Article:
the invisible girl can be anything she wants when she doesn’t want to be invisible
A snow leopard, a tree, an owl. Her favorite is any winged creature. Bats,
The invisible girl senses her mother’s grief at the invisible girl’s impermanence. She
sees it in the unrelenting length of her mother’s hair, her skirt’s worn hem. But the
invisible girl cannot help herself. She longs to be tangible, to know where she ends
and the rest of the world begins. She envies the concrete bodies of other girls, their
silhouettes, the way light must travel around instead of through them.
The invisible girl wasn’t always invisible. When she was born the invisible girl was
merely translucent, as if she were the daughter of a ghost or thin fog. Her favorite
places in the house – doorways, open windows. The invisible girl feels a kinship with
the wind. Sometimes she pretends that the wind is a girl named Effie. Now Effie, the
invisible girl likes to say, I’ll hold this end of the curtain, you twirl it around like a
the invisible girl and the curiosity of strangers
The invisible girl arrives home from school to find her bedroom turned into a
museum, her mother selling tickets at the door. Nine dollars. Inside, a crowd of
people leafs through brochures, congregates near the foot of the invisible girl’s bed.
They tug at the sheets, stroke the lace frills on her pillow. Even the alarm clock on
the invisible girl’s nightstand is passed around and inspected, the knob on its back
turned. Across the room people rifle through the invisible girl’s chest of drawers. A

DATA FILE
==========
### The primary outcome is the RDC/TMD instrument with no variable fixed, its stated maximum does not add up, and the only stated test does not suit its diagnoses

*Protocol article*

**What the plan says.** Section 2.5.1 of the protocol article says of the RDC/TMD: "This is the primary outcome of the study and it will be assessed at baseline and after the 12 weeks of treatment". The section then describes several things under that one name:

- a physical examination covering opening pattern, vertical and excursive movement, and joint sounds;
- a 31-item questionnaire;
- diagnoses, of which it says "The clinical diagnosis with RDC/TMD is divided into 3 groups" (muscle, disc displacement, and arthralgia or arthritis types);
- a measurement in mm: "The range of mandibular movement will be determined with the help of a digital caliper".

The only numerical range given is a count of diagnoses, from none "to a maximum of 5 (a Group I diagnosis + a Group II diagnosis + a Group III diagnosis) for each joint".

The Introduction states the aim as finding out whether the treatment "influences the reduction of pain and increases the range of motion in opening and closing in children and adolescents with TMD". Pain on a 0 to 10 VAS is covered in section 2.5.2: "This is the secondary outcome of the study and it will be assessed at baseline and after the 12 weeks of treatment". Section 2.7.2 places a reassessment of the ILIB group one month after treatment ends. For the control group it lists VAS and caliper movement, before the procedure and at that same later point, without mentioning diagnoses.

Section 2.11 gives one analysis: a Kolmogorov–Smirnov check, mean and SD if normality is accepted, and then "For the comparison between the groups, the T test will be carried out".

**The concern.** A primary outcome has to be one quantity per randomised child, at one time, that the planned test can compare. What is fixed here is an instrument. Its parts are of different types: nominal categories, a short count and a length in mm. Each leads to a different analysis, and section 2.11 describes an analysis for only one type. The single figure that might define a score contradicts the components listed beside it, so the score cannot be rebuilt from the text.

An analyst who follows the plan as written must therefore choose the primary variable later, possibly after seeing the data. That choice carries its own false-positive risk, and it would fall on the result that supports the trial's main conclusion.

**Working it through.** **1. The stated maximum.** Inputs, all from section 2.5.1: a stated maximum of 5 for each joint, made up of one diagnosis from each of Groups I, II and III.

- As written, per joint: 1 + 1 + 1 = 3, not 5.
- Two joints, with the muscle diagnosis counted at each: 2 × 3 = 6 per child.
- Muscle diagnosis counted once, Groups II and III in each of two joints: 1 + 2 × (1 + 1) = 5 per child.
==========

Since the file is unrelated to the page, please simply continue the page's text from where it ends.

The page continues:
woman in a fur coat scans the titles of books on a shelf: The Self According to Rene
Descartes; The Man Who Tried To Weigh his Soul; Horticulture: a beginner’s guide (7 th
edition). In the invisible girl’s bathroom, a man lifts the lid on the toilet to peer
inside. His wife fondles a bar of soap in the shower. Intriguing, she says, raising her
camera. Suddenly, the invisible girl is aware of a tingling sensation. She understands
that this is the closest she’ll ever come to being seen. She wonders if her insides look
like the pages of her notebooks, which are pinned open above her desk like
butterflies in a display case.
Everything I know about mourning, I learned from my father. A professional mourner like his father before him, he knew thirty-three different ways of appearing desolate. Most people only know four. We lived above the mortuary. The corpses never bothered me, they were easy to get along with and didn’t mind the dark. We went to funerals every day, my father was the best mourner. Sometimes he even told jokes, a man walks into a morgue and starts shooting, when he leaves everyone’s still dead. One of the great benefits of our work – we never had to worry about food. It was always catered, there was usually baked brie, paté on toast points, two different kinds of champagne. My father said his favorite part of a funeral was the women. They always smiled at him as they walked by in their black silk dresses, made
him think of sailboats on a summer night gliding on the water.
Shivani Mehta was born in Mumbai and raised in Singapore. Her first book,
Useful Information for the Soon-to- be Beheaded, is out from Press 53 and
her work has appeared in numerous journals. A recovering attorney,
Shivani lives near Los Angeles with her 5 year old twins, two cats, a
husband, and several fish.